In the meantime, I became a seminary student and began to explore a calling to pastoral ministry. Two communities—the students, faculty, and staff of Anabaptist Mennonite Biblical Seminary and the congregation where I served as a ministry intern—embraced me—not just accepting who I am, but naming and affirming gifts that I was barely able to recognize within myself. I served others and was affirmed as a ministering person. I claimed and proclaimed the truth that we are each beloved children of God, “fearfully and wonderfully made,” given strength in the midst of our frailty. With growing self-confidence, I shaved my head for the first time.

As a pastoral candidate at Zion Mennonite Church in Donnellson, Iowa, I wanted to be honest and up-front about my condition, open to questions. Leaders from the congregation said: “If you’re comfortable, others will be, too.” Some months after I became their pastor, a female member said I had inspired her to “go natural” and she pulled off her wig. Members of the congregation were surprised to learn she’d been wearing one!

Honesty and vulnerability have become essential values of my faith.

My own desire to be honest and vulnerable and my choice to move boldly baldly through the world has allowed others to be comfortable in their own situations and at times, open up to me or to others about their own pain. I have found this to be a great gift, and I continue to long for our communities to be safe places in which we can be open about our struggles and limitations: places where we can wrestle with our questions, find the courage to accept ourselves, and still be loved with God’s unconditional love.

So, life with alopecia goes on. Last August, I forgot to put on my hat when picnicking and exploring the zoo for a couple hours. OUCH! A sunburned scalp is no fun. But, this July, my husband and I camped overnight in a tent near a lake, enduring the high humidity and complete lack of breeze. I awoke sticky from sweat and smelly from campfire smoke—but I didn’t worry at all whether my hair was frizzy or flat! I am constantly cold in the winter. And I have to remember a hat anytime I step outside on a sunny day. But, all in all, I’ve stopped worrying about my hair. I am used to the routine of shaving, to the clean feeling of my scalp, to no hair blowing in my face with the Kansas wind.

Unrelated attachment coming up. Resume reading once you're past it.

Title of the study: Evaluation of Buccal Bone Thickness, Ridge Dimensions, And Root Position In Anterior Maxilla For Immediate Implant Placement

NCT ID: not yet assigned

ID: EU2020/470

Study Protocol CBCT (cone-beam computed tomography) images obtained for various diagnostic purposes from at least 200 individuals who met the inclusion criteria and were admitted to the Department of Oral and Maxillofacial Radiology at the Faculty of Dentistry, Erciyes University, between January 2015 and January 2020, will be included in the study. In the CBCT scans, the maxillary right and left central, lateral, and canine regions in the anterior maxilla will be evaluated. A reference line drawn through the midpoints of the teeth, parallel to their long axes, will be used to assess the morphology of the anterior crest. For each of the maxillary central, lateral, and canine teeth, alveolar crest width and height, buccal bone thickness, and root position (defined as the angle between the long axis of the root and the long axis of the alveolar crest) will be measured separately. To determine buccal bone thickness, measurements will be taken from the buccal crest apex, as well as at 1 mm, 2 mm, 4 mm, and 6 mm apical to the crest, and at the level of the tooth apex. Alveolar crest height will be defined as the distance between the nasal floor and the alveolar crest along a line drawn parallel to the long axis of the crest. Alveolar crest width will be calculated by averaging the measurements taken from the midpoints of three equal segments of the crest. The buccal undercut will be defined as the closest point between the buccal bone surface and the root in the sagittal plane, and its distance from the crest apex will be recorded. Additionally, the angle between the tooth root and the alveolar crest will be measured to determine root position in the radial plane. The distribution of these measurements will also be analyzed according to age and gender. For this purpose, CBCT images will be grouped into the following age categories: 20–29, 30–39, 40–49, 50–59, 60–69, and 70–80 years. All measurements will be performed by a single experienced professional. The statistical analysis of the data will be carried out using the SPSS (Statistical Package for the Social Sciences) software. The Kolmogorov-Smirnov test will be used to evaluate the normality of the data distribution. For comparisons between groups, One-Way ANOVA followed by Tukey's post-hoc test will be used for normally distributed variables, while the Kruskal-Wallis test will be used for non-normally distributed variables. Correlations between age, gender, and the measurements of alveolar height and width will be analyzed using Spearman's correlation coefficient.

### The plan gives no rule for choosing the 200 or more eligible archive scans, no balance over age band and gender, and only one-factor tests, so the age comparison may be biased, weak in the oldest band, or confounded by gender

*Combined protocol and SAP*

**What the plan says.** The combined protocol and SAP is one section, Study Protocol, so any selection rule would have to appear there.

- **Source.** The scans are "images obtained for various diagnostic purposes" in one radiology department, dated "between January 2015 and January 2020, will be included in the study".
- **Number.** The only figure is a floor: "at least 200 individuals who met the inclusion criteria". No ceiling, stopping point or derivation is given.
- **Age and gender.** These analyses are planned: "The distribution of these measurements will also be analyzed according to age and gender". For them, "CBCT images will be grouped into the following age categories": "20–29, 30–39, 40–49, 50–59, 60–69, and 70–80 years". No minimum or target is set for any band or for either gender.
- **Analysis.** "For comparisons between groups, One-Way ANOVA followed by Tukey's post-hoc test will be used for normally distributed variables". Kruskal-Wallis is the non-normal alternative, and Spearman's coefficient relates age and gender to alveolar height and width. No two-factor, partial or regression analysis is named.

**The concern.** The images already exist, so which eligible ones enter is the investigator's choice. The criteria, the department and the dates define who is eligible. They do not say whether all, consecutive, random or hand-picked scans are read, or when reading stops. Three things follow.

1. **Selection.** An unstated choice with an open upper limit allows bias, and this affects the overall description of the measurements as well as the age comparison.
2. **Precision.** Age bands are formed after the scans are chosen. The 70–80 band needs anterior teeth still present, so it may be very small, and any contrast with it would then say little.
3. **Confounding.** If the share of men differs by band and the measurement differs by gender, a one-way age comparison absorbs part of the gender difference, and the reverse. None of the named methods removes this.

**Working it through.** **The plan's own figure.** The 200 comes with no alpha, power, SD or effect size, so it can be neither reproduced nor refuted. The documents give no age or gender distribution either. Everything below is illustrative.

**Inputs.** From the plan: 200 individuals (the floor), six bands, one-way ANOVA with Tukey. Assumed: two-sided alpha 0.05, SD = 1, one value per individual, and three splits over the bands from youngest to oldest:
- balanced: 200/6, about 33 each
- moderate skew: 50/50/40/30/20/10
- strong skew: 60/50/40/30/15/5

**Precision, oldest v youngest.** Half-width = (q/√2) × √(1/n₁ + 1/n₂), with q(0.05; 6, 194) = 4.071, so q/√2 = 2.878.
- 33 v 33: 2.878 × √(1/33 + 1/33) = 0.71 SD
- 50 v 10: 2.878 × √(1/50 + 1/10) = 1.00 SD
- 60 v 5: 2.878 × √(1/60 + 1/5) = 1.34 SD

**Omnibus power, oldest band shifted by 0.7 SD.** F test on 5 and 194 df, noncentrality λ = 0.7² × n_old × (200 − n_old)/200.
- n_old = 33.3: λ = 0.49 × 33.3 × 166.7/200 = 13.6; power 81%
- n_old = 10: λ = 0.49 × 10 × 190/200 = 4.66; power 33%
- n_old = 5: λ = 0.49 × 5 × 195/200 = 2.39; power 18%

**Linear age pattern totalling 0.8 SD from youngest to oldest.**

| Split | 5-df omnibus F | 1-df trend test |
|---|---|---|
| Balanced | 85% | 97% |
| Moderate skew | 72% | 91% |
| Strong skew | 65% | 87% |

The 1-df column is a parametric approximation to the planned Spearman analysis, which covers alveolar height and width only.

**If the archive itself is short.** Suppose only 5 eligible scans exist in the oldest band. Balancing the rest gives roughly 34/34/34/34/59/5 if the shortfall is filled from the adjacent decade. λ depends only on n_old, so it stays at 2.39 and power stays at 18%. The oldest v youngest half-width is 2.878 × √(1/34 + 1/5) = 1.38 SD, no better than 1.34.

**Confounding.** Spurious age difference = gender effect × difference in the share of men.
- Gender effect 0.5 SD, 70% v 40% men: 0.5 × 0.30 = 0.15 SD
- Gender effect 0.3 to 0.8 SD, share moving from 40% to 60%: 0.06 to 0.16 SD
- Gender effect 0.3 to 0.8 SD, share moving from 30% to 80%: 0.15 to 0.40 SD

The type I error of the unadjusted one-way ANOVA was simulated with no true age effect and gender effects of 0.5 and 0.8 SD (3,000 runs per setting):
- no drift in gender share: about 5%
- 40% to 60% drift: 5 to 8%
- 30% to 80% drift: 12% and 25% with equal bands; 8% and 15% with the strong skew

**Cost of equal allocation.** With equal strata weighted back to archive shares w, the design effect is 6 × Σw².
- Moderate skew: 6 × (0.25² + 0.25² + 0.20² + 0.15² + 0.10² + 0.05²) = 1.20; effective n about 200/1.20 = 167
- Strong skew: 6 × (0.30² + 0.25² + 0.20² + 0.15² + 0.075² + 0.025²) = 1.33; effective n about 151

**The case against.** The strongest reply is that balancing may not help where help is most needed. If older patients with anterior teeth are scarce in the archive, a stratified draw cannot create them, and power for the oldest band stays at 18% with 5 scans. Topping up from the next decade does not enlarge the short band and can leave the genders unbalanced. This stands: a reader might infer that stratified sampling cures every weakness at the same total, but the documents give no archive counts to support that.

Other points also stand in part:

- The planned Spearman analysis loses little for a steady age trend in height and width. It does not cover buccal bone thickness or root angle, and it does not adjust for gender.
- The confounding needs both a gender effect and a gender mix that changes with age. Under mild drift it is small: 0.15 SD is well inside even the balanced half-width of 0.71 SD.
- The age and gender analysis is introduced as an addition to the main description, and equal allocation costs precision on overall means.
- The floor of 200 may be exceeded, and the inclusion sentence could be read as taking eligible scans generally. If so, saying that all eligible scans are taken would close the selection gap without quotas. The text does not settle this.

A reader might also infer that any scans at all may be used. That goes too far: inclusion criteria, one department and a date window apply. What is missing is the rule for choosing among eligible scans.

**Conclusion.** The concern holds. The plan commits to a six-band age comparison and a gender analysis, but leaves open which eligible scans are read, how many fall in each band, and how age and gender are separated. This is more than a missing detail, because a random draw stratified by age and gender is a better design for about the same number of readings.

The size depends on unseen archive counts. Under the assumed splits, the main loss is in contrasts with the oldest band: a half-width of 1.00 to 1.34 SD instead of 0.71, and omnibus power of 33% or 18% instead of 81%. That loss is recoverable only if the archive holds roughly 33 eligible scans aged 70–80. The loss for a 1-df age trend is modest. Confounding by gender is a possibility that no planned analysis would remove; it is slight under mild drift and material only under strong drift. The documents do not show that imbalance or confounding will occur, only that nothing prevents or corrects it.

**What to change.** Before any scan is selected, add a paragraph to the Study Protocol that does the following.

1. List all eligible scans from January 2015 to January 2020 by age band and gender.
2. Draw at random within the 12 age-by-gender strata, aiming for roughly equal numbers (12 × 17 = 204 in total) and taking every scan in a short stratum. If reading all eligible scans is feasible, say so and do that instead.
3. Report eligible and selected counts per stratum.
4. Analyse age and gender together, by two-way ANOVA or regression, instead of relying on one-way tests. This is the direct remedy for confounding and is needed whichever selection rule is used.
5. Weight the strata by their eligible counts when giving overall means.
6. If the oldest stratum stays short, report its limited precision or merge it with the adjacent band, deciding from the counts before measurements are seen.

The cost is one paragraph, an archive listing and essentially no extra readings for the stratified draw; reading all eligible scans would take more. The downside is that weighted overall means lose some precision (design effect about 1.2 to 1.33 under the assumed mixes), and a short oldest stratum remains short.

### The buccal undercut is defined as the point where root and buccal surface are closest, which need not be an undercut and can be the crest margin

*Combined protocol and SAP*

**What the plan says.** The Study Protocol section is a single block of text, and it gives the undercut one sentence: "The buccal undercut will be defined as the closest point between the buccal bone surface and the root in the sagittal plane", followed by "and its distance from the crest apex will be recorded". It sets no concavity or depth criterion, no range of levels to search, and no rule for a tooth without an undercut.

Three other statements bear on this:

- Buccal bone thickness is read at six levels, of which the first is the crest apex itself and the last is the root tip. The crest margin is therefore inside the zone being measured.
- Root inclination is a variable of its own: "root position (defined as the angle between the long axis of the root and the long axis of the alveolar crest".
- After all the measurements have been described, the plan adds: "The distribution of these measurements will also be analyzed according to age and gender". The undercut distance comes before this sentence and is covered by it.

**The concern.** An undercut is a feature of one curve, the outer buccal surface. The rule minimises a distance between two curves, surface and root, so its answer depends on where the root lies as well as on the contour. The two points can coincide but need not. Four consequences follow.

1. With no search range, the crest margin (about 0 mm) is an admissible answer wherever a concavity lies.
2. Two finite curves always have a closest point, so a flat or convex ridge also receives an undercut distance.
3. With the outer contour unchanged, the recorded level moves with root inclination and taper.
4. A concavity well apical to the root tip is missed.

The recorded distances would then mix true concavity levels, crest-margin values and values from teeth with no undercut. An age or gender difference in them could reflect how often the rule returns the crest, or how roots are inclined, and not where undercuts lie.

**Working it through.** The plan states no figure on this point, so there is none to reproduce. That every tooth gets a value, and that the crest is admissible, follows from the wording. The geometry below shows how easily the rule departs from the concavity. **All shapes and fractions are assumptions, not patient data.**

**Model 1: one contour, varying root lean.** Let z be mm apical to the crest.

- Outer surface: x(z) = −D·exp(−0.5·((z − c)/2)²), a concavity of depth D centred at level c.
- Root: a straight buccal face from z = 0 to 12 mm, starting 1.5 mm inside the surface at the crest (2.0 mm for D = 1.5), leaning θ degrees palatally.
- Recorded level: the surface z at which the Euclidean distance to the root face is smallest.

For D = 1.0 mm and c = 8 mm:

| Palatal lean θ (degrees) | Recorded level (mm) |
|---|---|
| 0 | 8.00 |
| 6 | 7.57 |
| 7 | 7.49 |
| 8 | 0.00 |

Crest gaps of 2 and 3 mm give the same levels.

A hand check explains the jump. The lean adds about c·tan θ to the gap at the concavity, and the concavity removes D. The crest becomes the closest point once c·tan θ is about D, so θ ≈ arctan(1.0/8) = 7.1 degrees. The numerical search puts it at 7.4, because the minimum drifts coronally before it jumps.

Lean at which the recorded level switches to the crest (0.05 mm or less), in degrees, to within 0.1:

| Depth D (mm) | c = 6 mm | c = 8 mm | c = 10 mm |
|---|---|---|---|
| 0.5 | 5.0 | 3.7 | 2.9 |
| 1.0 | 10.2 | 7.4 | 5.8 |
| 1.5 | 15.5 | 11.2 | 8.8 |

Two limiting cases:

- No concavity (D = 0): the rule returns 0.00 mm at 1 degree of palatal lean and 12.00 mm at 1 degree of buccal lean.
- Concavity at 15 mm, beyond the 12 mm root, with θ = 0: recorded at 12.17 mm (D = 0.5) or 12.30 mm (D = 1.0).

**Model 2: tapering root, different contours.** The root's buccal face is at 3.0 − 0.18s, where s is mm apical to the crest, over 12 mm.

The past couple winters, in order to prevent dry, itchy scalp, I stopped shaving for a few months. When I

see photos from those periods, I shudder and realize that I feel much happier and more confident with my bald appearance than during those patchy times.

For so long, I struggled with the desire to hide, with fears of how I was different from others, different and unlovable. Then I discovered myself not only acceptable and lovable, but loved and affirmed.

I still wonder about the deep-down cause of my immune system attack. I don’t believe God intended me to lose my hair, in order to purpose that as a tool for ministry. But, I can embrace a relationship with God expressed in this biblical truth: “We know that all things work together for good for those who love God, who are called according to God’s purpose” (Romans 8:28).

God has worked “good” from my baldness, through it and in spite of it. By that I am amazed. And very grateful.